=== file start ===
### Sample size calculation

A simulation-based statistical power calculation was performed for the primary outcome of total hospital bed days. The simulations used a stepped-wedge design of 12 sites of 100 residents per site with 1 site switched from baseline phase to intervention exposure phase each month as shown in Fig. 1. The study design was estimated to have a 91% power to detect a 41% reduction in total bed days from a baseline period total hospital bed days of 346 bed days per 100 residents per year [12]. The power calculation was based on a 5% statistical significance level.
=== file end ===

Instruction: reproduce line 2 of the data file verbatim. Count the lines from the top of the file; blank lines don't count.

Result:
A simulation-based statistical power calculation was performed for the primary outcome of total hospital bed days. The simulations used a stepped-wedge design of 12 sites of 100 residents per site with 1 site switched from baseline phase to intervention exposure phase each month as shown in Fig. 1. The study design was estimated to have a 91% power to detect a 41% reduction in total bed days from a baseline period total hospital bed days of 346 bed days per 100 residents per year [12]. The power calculation was based on a 5% statistical significance level.